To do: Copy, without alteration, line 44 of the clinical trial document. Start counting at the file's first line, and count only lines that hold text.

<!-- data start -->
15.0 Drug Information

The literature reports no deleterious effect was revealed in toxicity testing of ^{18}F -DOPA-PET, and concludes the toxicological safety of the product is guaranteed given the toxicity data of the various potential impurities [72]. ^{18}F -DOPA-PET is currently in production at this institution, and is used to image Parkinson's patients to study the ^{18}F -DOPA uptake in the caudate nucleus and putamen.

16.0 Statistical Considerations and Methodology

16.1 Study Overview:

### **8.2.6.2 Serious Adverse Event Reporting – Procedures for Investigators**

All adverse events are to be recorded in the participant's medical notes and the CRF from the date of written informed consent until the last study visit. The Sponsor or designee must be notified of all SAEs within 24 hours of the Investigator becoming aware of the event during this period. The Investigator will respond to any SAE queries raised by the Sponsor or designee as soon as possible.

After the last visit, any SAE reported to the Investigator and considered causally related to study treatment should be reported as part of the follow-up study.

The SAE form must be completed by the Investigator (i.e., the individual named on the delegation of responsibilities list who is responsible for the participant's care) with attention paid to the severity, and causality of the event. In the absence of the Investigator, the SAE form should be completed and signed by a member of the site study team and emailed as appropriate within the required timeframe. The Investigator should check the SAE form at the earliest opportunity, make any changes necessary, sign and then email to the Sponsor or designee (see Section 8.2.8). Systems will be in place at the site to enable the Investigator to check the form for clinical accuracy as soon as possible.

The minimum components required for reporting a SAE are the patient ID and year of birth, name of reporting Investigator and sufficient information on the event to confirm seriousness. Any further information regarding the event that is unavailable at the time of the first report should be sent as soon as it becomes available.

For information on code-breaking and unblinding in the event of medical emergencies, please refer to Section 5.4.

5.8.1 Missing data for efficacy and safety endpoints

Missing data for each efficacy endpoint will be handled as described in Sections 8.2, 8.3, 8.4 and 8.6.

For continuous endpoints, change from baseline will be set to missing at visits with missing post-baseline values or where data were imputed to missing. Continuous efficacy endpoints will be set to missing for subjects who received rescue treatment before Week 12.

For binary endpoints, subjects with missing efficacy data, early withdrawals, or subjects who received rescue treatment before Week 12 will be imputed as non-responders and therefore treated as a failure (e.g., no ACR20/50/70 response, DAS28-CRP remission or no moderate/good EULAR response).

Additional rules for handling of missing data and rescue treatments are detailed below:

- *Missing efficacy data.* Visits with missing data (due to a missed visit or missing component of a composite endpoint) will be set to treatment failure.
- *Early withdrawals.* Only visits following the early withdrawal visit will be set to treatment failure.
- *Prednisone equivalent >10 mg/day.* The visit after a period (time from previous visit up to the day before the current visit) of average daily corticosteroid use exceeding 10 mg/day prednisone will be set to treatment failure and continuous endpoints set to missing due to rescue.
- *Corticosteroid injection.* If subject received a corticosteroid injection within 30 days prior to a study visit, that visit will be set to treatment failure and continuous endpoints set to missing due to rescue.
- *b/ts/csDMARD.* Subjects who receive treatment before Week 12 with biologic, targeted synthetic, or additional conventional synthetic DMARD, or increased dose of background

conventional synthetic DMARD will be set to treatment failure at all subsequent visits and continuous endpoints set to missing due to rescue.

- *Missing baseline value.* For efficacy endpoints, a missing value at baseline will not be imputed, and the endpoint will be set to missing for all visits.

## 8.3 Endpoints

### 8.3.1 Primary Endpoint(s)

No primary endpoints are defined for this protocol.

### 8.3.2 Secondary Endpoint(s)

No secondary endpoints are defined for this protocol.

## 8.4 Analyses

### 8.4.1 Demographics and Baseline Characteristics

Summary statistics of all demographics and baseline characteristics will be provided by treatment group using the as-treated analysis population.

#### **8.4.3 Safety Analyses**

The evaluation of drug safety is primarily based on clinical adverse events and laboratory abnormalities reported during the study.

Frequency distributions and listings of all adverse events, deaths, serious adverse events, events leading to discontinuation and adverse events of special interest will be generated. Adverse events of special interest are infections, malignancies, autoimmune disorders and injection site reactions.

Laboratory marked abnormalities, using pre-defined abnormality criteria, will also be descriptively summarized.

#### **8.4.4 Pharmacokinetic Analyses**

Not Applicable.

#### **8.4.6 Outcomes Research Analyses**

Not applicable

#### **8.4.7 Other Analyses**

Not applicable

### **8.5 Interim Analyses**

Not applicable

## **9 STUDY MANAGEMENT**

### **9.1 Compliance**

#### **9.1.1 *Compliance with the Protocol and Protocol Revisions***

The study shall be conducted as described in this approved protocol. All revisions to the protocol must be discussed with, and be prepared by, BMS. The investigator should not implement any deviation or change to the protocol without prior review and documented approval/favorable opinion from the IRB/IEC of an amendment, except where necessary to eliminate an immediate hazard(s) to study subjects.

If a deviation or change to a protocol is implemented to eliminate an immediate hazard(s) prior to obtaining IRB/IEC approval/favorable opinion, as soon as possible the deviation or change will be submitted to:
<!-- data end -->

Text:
### **9.1 Compliance**